Let’s say you were in a car accident. A negligent driver was texting through a red light, they t-boned you, and caused serious damage to you and your vehicle. You’re now left attempting to put the pieces back together, which means fixing the damage done in the accident—including:
Loss of enjoyment
Pain and suffering
The list goes on, and if you’ve been injured before in an accident due to no fault of your own, you are probably familiar with how quickly the associated bills pile up. While it may seem like a guarantee, seeking the compensation you deserve can be incredibly stressful and challenging, to say the least. Insurance companies want to maximize profits, and paying you out following an accident isn’t in their best interest, financially speaking.
To keep the amount they payout to a minimum, insurance companies often resort to manipulative tactics—simply because they know accident victims are in a crunch for cash, making them exceedingly vulnerable.
The Good Guy Approach
You’ve reported your accident, and now you’re waiting for a phone call from an insurance adjuster. The call comes in, and you’re greeted by someone who sounds like an old friend trying to catch up with how you’ve been. Insurance companies rely on building trust to get injured parties to lower their guard and provide them with information that can be used to lower their settlement value. Adjusters will often play strongly on your emotional, distressed state following your accident, doing everything they can to make you feel comfortable.
Most conversations with adjusters begin with a promise to help you recover as quickly as they can. You may hear something like, “We are extremely sorry to hear that this has happened. However, we are so happy that you’re insured with us when you need it most. We would love to help you get back to your normal routine as swiftly as possible. How does it sound if we take care of your medical bills completely, and on top of that we will throw in an additional $1,500 for your suffering?” This is an early offer, which is often set very low.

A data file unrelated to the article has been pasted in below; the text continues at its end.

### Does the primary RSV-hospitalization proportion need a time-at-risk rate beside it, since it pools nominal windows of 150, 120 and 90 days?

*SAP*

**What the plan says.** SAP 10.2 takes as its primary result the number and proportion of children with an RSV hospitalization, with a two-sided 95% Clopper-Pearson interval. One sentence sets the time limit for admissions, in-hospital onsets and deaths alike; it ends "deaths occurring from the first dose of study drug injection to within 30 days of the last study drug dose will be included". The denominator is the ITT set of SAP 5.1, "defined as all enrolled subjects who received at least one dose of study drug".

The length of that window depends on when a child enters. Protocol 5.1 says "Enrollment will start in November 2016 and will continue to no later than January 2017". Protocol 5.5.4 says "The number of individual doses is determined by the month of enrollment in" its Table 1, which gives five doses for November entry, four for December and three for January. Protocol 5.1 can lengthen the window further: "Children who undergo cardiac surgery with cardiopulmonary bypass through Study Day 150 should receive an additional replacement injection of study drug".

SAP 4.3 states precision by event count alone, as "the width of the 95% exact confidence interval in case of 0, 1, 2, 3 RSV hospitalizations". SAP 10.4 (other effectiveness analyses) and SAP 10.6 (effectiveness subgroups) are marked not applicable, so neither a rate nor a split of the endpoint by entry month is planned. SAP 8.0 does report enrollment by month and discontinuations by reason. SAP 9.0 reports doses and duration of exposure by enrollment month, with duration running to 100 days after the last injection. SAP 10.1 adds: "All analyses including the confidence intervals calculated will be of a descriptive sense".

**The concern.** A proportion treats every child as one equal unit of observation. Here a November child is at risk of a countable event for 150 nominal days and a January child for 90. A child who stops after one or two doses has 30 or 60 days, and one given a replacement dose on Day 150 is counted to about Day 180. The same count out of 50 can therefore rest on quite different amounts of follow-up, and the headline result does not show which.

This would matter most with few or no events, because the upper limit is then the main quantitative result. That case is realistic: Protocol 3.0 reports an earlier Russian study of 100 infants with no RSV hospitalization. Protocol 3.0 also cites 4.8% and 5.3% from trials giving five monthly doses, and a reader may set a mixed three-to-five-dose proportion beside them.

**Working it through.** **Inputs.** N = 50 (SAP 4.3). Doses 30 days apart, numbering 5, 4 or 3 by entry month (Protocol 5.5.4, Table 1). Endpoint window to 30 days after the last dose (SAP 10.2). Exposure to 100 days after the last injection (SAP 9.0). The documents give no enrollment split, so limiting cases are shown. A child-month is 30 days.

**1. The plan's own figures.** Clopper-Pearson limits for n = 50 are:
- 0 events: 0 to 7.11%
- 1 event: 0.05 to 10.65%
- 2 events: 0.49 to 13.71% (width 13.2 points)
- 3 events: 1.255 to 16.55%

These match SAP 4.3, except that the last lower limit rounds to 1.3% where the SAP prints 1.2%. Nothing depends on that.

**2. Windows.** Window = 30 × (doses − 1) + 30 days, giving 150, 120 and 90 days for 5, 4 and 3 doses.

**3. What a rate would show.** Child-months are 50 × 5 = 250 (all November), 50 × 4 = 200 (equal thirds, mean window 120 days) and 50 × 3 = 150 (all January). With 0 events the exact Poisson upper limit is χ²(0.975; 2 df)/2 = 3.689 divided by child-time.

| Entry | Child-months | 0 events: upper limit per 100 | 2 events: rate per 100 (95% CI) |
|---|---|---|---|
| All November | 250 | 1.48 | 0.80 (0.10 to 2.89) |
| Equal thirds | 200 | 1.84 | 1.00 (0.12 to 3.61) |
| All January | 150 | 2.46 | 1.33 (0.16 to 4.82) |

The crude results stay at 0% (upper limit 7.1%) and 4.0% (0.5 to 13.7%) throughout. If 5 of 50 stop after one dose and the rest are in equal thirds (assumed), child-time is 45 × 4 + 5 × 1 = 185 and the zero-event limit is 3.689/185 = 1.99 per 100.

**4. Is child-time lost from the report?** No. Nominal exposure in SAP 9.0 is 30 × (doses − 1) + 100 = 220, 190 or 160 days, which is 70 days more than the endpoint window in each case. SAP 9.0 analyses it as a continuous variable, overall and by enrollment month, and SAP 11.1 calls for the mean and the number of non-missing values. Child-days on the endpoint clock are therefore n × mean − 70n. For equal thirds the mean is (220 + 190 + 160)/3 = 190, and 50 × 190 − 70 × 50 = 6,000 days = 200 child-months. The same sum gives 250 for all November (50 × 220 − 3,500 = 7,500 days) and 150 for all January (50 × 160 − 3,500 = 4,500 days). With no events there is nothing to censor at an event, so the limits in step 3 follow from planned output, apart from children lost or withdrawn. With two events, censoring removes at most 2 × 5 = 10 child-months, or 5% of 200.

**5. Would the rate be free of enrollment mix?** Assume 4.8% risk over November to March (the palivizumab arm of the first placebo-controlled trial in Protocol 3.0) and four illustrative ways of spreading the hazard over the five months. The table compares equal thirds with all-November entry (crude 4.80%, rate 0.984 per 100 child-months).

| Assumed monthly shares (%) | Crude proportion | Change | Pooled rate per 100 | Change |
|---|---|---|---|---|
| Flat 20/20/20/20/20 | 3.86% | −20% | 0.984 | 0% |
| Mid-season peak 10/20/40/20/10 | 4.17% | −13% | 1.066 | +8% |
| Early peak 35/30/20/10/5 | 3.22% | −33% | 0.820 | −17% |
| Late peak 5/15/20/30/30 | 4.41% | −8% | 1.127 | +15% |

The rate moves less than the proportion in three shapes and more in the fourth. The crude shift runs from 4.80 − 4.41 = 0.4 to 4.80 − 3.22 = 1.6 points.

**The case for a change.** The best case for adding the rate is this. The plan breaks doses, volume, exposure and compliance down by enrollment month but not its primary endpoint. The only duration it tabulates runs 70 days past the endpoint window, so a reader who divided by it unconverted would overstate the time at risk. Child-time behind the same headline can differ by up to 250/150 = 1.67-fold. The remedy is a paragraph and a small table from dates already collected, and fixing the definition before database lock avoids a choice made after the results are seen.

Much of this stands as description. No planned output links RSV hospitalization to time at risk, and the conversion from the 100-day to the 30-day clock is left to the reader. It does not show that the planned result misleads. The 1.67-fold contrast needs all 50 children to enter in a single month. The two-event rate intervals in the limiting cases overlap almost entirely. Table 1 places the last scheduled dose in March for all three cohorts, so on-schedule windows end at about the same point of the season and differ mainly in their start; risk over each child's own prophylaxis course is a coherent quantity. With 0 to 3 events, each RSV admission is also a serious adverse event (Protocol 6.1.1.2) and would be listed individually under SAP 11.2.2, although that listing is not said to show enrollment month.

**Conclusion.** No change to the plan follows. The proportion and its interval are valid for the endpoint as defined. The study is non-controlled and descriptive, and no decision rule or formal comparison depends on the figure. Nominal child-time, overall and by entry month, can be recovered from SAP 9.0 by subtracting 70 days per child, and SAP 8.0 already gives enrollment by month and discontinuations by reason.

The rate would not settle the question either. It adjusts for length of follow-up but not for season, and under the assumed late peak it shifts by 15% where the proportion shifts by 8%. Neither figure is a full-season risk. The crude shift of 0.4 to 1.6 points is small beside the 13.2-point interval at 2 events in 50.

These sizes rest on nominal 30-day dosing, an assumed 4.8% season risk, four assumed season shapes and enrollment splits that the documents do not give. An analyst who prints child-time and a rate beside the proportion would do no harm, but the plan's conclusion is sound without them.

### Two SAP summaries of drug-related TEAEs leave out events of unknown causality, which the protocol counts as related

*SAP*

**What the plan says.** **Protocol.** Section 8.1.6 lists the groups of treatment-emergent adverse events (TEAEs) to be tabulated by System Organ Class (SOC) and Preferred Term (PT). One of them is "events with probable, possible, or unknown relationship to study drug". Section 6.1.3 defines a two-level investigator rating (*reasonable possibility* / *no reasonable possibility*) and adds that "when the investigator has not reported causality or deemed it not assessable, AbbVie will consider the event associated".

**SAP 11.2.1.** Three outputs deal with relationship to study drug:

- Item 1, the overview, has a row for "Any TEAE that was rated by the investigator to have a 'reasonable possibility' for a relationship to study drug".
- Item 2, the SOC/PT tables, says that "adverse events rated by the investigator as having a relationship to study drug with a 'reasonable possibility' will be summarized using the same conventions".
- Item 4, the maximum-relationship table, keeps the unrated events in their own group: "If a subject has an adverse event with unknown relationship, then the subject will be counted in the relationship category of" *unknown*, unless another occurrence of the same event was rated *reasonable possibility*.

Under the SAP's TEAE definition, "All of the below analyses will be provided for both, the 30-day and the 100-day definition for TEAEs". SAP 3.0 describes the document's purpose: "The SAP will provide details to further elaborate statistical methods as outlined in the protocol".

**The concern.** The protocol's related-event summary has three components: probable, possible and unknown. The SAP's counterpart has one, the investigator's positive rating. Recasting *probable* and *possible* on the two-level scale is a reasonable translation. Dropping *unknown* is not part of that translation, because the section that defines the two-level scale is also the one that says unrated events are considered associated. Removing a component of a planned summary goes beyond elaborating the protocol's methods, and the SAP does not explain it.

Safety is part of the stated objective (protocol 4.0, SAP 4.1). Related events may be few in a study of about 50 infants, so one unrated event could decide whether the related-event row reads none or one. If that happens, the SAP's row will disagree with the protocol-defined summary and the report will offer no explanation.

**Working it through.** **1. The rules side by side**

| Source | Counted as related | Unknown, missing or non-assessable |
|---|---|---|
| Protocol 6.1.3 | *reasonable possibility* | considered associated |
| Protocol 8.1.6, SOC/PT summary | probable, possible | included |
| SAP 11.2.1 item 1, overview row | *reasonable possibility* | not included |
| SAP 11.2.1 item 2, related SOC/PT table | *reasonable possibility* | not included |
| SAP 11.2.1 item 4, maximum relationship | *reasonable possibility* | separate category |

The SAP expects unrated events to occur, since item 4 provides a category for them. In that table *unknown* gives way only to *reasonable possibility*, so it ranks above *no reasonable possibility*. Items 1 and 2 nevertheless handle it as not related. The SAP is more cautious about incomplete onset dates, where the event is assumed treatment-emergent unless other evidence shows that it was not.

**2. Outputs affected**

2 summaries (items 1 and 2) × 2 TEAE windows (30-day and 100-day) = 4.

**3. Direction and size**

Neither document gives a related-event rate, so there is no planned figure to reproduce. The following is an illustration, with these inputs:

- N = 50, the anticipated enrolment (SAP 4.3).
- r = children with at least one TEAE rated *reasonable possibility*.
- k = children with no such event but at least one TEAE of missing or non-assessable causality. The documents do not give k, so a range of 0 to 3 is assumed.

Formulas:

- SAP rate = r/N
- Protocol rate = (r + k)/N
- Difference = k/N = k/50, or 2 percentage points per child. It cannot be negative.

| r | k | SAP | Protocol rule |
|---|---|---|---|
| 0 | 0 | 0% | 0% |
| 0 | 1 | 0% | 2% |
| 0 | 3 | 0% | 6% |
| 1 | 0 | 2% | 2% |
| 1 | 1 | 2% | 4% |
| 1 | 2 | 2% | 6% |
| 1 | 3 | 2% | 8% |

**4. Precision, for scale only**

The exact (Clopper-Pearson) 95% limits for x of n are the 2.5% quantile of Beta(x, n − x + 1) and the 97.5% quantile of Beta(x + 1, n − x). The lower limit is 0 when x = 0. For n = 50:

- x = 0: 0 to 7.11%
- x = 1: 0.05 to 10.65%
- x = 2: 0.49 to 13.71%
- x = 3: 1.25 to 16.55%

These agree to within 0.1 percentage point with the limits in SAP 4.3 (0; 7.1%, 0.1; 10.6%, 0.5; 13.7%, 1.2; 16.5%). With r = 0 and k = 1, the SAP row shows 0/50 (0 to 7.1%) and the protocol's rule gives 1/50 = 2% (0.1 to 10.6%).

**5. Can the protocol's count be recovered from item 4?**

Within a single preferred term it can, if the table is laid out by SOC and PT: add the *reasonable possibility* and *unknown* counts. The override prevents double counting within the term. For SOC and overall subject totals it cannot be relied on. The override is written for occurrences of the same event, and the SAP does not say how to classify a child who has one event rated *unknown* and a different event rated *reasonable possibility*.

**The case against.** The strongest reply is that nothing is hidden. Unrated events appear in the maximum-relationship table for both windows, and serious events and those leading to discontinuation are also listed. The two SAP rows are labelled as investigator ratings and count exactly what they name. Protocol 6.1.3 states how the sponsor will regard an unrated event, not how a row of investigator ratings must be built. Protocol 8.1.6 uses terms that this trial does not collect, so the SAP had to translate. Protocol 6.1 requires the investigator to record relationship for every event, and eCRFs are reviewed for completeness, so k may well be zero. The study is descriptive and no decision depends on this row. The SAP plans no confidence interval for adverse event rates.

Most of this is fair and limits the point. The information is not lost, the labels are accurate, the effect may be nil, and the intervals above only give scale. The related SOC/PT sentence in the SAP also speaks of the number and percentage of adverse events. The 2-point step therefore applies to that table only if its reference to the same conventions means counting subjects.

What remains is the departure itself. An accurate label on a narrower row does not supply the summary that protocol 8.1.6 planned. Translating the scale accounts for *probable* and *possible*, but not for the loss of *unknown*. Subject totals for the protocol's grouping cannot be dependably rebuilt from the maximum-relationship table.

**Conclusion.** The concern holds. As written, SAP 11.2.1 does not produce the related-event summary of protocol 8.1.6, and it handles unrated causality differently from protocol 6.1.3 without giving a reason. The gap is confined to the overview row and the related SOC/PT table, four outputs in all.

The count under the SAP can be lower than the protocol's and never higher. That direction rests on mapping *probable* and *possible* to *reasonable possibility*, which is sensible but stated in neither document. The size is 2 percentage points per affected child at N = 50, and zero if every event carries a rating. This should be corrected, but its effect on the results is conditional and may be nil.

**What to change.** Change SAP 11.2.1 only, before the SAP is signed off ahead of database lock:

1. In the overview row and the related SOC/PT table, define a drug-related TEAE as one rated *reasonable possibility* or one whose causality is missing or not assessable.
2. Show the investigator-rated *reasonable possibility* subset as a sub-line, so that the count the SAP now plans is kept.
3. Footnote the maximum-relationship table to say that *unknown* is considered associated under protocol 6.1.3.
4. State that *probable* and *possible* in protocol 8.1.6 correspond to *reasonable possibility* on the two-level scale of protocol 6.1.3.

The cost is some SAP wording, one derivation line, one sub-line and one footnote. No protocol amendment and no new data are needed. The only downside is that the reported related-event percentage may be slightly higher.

$1,500 is a substantial amount of money to a lot of people, and having medical bills taken off of their plate is a deal many cannot pass up. Once the offer has been accepted, the insurance company will send a form. This form is a release of liability, and once this has been signed and submitted, your case is closed. It doesn’t matter what additional bills come your way (which almost always happens), or what complications may arise, such as time away from work—once the form is signed, your case is closed.
Don’t Settle For Less
This is just a highlight of one of the many ways insurance companies may attempt to lower the amount they payout. At Aizenman Law Group, our team of trusted Tulsa personal injury attorneys has been helping individuals navigate their personal injury cases for countless years. We ensure that every client of ours avoids being taken advantage of and that the maximum possible compensation for their case is reached.
If you’ve been injured due to another’s negligence, give us a call before making any decisions with your insurer. We offer free consultations where we will listen to your story, answer any questions you have, and give you a plan to help you pursue the best possible outcome for your case.
Call us today (918) 215-8856 to learn more about how we can help you recover.